Von der Leyen Rebukes German Indecision In Ukraine: ‘Given Them All The Weapons Needed’

Von der Leyen Rebukes German Indecision In Ukraine: ‘Given Them All The Weapons Needed’

Russia is said to be angered Thursday after European Commision president Ursula von der Leyen went to Kiev to meet with President Volodymyr Zelensky for the first time since Ukraine was given EU candidate status in June  – something which she hailed during remarks.

“So much has changed. Ukraine is now an EU candidate,” she said in a social media post. It was her third trip overall to the war-ravaged country since the invasion began in February. “I’ll discuss with (President Volodymyr) Zelensky and (Prime Minister) Denys Shmygal how to continue getting our economies and people closer while Ukraine progresses towards accession,” she had described headed into talks.

Image: DPA/Picture alliance

“The accession process is well on track. It’s impressive to speed, the determination, the preciseness with which you are progressing,” von der Leyen told a press briefing. And yet other leaders like French president Emmanuel Macron have said it’s likely to take years or even “decades” before Ukraine is admitted as a member.

“We have earmarked already 150 million euros to make sure that the internally displaced people here in Ukraine have shelter,” she said of discussions focused on Ukrainian refugees headed into winter.

Von der Leyen had told the European Parliament recently before heading to the Ukrainian capital, “I want to make it very clear, the sanctions are here to stay” – this following successive waves of European sanctions. She also in perhaps the most provocative statement called for Vladimir Putin to be brought before an international criminal court for war crimes during this latest Ukraine trip.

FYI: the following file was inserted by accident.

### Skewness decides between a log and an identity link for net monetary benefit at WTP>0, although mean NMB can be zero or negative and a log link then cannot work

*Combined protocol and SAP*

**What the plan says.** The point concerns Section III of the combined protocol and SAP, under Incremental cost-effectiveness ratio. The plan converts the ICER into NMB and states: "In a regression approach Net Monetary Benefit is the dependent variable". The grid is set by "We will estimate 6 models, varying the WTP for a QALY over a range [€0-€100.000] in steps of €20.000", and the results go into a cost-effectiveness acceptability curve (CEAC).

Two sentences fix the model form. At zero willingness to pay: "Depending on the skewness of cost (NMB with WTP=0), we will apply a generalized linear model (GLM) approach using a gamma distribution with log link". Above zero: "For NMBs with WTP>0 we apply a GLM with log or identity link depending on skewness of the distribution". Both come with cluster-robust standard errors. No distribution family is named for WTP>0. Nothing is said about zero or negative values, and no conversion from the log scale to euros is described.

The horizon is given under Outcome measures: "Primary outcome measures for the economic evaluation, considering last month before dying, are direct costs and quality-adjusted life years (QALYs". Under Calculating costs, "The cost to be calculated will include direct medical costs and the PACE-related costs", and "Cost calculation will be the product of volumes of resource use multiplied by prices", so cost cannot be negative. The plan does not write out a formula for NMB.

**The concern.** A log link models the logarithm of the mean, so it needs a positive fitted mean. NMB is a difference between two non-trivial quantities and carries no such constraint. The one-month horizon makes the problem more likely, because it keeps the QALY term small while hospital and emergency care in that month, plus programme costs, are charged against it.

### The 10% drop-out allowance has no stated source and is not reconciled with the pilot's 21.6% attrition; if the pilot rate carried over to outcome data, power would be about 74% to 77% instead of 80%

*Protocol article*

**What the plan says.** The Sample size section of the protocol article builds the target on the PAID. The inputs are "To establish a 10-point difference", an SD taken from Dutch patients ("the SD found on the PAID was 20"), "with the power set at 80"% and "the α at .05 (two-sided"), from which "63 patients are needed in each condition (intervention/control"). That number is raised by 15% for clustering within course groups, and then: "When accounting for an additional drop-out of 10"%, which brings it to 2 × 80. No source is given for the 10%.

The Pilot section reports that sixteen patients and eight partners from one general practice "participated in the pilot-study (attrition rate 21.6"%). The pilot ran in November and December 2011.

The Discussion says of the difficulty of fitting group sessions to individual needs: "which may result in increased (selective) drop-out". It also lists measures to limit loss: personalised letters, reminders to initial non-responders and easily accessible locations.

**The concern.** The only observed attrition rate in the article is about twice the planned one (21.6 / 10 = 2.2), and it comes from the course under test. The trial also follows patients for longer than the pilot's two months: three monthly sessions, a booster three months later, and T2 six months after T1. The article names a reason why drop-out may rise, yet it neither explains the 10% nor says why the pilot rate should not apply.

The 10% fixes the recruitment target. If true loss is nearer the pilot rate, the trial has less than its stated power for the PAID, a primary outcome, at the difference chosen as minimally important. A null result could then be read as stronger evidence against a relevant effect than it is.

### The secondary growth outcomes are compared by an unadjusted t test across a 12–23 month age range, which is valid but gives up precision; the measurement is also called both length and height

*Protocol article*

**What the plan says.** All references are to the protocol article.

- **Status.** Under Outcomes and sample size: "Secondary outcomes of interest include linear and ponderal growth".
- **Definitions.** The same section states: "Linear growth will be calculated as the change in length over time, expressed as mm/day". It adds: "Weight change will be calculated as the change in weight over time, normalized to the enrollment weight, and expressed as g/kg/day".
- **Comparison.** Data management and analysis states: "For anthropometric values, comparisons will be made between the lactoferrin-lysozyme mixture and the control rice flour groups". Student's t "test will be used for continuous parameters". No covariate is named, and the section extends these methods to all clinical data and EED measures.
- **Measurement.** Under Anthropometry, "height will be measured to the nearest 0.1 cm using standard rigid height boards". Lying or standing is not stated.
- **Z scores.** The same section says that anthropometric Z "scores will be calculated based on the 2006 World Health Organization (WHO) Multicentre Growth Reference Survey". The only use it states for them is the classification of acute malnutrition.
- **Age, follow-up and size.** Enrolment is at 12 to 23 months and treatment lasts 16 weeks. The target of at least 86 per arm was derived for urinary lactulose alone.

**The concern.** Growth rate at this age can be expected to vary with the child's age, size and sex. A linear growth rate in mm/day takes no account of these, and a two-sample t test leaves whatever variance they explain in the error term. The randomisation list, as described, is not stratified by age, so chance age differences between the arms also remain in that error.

During Thursday comments to the media, she called for Western countries to provide Ukraine with all the defense aid it’s asking for amid the much touted counteroffensive in the east and south, saying, “Ukraine should get all the military material they need,” according to Bloomberg.

This appeared to be an open rebuke of German fence-sitting, also as segments of the population have protested against Berlin getting more deeply involved in the Ukraine conflict amid the Russian gas and energy cut-off, as one European outlet summarized of the dilemma

Germany’s foreign minister is urging Chancellor Olaf Scholz to decide on whether it will supply Ukraine with more tanks.

In an interview with the daily newspaper Frankfurter Allgemeine Zeitung published on Thursday, Foreign Minister Annalena Baerbock said that, while such a decision could only be taken jointly by Germany’s governing three-party coalition and its international partners, it would have to be made swiftly.

“In the decisive phase that Ukraine currently finds itself, I also don’t believe that it’s a decision which can be delayed for long,” she was quoted as saying.

…Kyiv has said it would like to get German Leopard-2 tanks, but Berlin has so far rebuffed that request while providing other arms, including howitzers and self-propelled anti-aircraft weapons.

Scholz has still said that weapons already provided by Germany have been “decisive” in Ukraine’s regaining vast territory in Kharkiv Oblast. But Berlin has still come under fierce criticism this week, particularly from Ukrainian Foreign Minister Dmytro Kuleba.

Had a phone conversation with IMF Managing Director @KGeorgieva. Thanked for the allocation of $1.4 billion of additional support. Discussed future cooperation to increase Ukraine’s financial stability.

— Володимир Зеленський (@ZelenskyyUa) September 13, 2022

“Disappointing signals from Germany while Ukraine needs Leopards and Marders now — to liberate people and save them from genocide,” Kuleba tweeted, and bluntly stated, “Not a single rational argument on why these weapons cannot be supplied, only abstract fears and excuses. What is Berlin afraid of that Kyiv is not?

Meanwhile, there are early reports the Biden administration is preparing yet another “$600 million or so” for defense aid for Ukraine, according to a Bloomberg correspondent.

Tyler Durden
Fri, 09/16/2022 – 04:15


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